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FROM a considerable experience with both very elementary
and more advanced classes, the author has been led to certain con-
clusions in regard to the teaching of elementary physiology and
hygiene. It is not proposed to enter here into a discussion of
the correctness of these conclusions, but a brief statement of a
few principles that seem fundamental may perhaps be allowable.
The chief object of teaching physiology in the public schools
is to train the pupils to keep their bodies in health. The mere
teaching of anatomy and physiology will not accomplish this, for
the pupil cannot master the structure and workings of the body
in a way that will enable him to frame the laws of health and
apply them. Neither can the desired end be reached by teach-
ing rules of health without an anatomical and physiological
basis ; for without such a basis, hygiene is an intangible and an
elusive subject. The author has therefore concluded that a
conservative middle course is wiser than either of the extremes
of method mentioned above. An elementary text in physiology
should be a balanced text, containing sufficient anatomy to make
clear the broader outlines of the structure of the human body,
enough physiology to make plain the great laws according to
which the body lives, and a full discussion of how a violation of
these laws may be avoided.
For the introduction of certain new matter, as, for example,
the cell idea, the work of enzymes, and matter relating to germ
diseases, there is little need for explanation. The groundwork
of physiology and pathology has in recent years so shifted and
extended itself, that the subject-matter of an elementary course
must to a considerable extent be altered if it is to furnish a
proper basis for hygiene. The importance of teaching the
known facts in regard to parasitic diseases and of training
American citizens to apply measures for the prevention of these
diseases, is now recognized, and the reason for the rather full
treatment of communicable diseases will be understood.
One other point in connection with the teaching of physiology
has constantly obtruded itself upon the writer. This is the age
of science, but instead of teaching elementary science in our
public schools, we are teaching unrelated fragments from differ-
ent parts of the field of science. Physiology more than any
other subject is the people's science, and it should be related to
the nature study and the agriculture of the public school course.
In a few places in this book an attempt has been made to lead
the pupil into some of the byways that connect his physiology
and nature study, and special emphasis has been given to cer-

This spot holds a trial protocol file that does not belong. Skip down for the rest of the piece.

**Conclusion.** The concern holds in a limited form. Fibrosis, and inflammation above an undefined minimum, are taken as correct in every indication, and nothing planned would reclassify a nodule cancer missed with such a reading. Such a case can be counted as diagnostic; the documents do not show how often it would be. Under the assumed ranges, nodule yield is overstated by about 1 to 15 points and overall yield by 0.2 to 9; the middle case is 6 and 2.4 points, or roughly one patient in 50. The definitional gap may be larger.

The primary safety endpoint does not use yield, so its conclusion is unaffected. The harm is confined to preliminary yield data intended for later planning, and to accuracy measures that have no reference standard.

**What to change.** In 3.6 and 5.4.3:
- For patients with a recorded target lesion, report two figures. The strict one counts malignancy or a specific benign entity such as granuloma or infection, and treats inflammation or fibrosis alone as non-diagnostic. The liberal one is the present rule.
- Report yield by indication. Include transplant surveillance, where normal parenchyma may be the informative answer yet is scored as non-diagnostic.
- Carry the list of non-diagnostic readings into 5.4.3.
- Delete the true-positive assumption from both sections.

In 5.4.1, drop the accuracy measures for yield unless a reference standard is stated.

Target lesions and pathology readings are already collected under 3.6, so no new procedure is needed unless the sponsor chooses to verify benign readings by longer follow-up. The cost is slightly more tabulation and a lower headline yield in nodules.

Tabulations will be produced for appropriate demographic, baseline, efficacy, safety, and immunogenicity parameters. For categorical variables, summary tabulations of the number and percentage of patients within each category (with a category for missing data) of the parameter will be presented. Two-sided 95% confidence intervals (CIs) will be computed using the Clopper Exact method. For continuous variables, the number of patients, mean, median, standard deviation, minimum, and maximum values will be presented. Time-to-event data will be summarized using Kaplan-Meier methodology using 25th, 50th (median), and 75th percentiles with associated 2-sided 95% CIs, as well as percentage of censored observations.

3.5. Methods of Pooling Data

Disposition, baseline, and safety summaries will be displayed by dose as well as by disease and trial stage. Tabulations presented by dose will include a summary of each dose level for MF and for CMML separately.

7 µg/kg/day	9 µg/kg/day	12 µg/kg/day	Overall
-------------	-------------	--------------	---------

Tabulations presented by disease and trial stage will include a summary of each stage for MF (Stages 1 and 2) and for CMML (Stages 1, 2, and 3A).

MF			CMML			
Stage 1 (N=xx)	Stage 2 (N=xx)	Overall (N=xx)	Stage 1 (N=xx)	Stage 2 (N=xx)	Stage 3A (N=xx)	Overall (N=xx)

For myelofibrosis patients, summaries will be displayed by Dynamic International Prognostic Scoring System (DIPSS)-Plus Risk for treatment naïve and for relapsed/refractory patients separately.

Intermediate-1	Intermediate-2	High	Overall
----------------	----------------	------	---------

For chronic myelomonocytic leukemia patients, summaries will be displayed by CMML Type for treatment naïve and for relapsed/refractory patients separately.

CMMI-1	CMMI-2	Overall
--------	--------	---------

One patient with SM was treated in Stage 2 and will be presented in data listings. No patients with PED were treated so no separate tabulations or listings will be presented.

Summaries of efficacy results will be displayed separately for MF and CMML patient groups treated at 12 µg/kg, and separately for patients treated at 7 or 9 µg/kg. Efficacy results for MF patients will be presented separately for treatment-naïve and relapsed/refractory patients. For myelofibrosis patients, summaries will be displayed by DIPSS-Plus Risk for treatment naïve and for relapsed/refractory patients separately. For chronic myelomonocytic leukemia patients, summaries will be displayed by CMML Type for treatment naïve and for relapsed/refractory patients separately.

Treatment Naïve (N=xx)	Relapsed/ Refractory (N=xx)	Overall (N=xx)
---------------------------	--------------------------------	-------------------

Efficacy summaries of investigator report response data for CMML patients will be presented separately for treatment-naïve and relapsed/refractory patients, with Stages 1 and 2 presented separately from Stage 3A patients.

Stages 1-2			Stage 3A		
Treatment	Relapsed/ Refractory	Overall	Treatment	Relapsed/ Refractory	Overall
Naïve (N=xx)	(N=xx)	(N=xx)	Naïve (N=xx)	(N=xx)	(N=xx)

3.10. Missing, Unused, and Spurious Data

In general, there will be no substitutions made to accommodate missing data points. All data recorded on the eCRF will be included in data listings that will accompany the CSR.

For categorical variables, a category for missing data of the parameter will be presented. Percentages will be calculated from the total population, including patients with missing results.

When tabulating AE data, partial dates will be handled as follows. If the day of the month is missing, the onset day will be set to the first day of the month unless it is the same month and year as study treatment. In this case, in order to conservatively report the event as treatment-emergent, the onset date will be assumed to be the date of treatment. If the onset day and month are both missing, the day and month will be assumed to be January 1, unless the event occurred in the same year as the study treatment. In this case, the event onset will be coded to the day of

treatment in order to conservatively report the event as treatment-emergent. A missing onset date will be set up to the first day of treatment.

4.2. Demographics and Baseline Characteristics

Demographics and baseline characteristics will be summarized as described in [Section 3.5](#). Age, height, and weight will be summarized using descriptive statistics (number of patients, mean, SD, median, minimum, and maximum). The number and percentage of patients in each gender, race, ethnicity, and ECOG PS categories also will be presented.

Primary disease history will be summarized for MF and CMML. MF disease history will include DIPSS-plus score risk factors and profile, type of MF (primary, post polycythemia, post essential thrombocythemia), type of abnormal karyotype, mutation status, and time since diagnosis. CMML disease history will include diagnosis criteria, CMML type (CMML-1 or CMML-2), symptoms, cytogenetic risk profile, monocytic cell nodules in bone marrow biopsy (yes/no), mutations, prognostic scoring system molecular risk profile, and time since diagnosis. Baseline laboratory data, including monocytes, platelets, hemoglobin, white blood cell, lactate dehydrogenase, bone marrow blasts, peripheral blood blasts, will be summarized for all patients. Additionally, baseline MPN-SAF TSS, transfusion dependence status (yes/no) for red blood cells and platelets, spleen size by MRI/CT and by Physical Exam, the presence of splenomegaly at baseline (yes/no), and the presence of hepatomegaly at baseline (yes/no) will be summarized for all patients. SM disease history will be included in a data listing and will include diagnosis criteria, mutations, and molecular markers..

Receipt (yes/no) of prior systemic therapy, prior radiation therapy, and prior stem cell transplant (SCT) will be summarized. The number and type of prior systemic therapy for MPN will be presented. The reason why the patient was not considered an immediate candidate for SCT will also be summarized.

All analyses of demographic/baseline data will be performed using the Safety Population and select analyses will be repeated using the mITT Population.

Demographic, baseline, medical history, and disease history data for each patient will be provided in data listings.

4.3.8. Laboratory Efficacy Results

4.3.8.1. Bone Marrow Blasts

tain facts that are necessary to an understanding not only of
physiology, but of other subjects in the public school curriculum.
For counsel and very great assistance during the preparation
of this text, the author must thank his friend, Professor J. S.
Caldwell of Peabody College for Teachers. He is also under
obligation to Mr. J. C. Freeman, who made the calculations for
the table on pages 350-351 ; and for many suggestions and cor-
rections he is indebted to the following persons: Dr. William H.
Park, Research Laboratory of New York City ; Dr. F. H. Pike,
University of Chicago ; Dr. O. P. Jenkins, Stanford Univer-
sity ; Dr. C. M. Hazen, Medical College of Virginia ; Dr. E. G.
Williams, Virginia State Board of Health; Dr. S. O. Mast,
Johns Hopkins University ; Dr. J. A. C. Chandler, Virginia
Journal of Education ; Professor C. W. Hetherington, Univer-
sity of Missouri ; Miss Virginia Jones, Williamsburg, Virginia,
Public Schools ; Edward Hughes, Stockton, California, Public
Schools; and W. I. Chapman, Natick, Massachusetts, Public
INTRODUCTORY . i
I. THE HUMAN BODY A COLONY OF CELLS . . . 3
II. THE PLAN OF THE HUMAN BODY . '. 16
III. THE RULER OF THE BODY . . 23
IV. THE SKELETON . . 3 1
V. THE SKELETON (continued} ... . - 45
VI. THE MUSCLES . . .' . 59
VII. FOODS AND ENERGY . '7%
VIII. THE DIGESTIVE ORGANS ....
IX. DIGESTION, ABSORPTION, AND OXIDATION OF FOODS . 110
X. DIETETICS .... .120
XI. THE CIRCULATORY SYSTEM . . . 135
XII. RESPIRATION . . . . . 160
XIII. VENTILATION .... .178
XIV. THE KIDNEYS AND THE BODY WASTES . . . . 186
XV. THE SKIN AND THE BODY HEAT . , 19*
XVI. THE NERVOUS SYSTEM . .. ... 210
XVII. THE NERVOUS SYSTEM (continued} . * 225
XVIII. THE EFFECTS OF ALCOHOL ON THE HUMAN BODY . 238
XIX. THE SPECIAL SENSES . . ... . -245
XX. THE SPECIAL SENSES (continued} . . . . . 259
XXI. ACCIDENTS . . .' . , . . . . 274
XXII. DISEASE GERMS . . . . ;. . , * . 285
XXIII. DISEASES CAUSED BY PROTOZOA . . . . 292
XXIV. DISEASES CAUSED BY BACTERIA . . . . . 303
XXV. PREVENTING THE SPREAD OF DISEASE GERMS . . 320
XXVI. TUBERCULOSIS . .. .. ., . ... 340
APPENDIX ., . . . < . , . . . . 347
GLOSSARY i . . . . . . . -355
INDEX . . . . . . - . i i.. > . -357
DID you ever get up in the morning and find that all the
world seemed bright ? And did you ever get up on another
morning and find that all the world was dull ? Do you
remember how on the one morning you sang over your work
and ran on your way to school ? And how on the other
morning you blundered and fretted over j'our work ana did
not care to play ? On the one day you were so happy that
every one was pleased to see you. , Oii : t!ie pther, cl^y^yoiv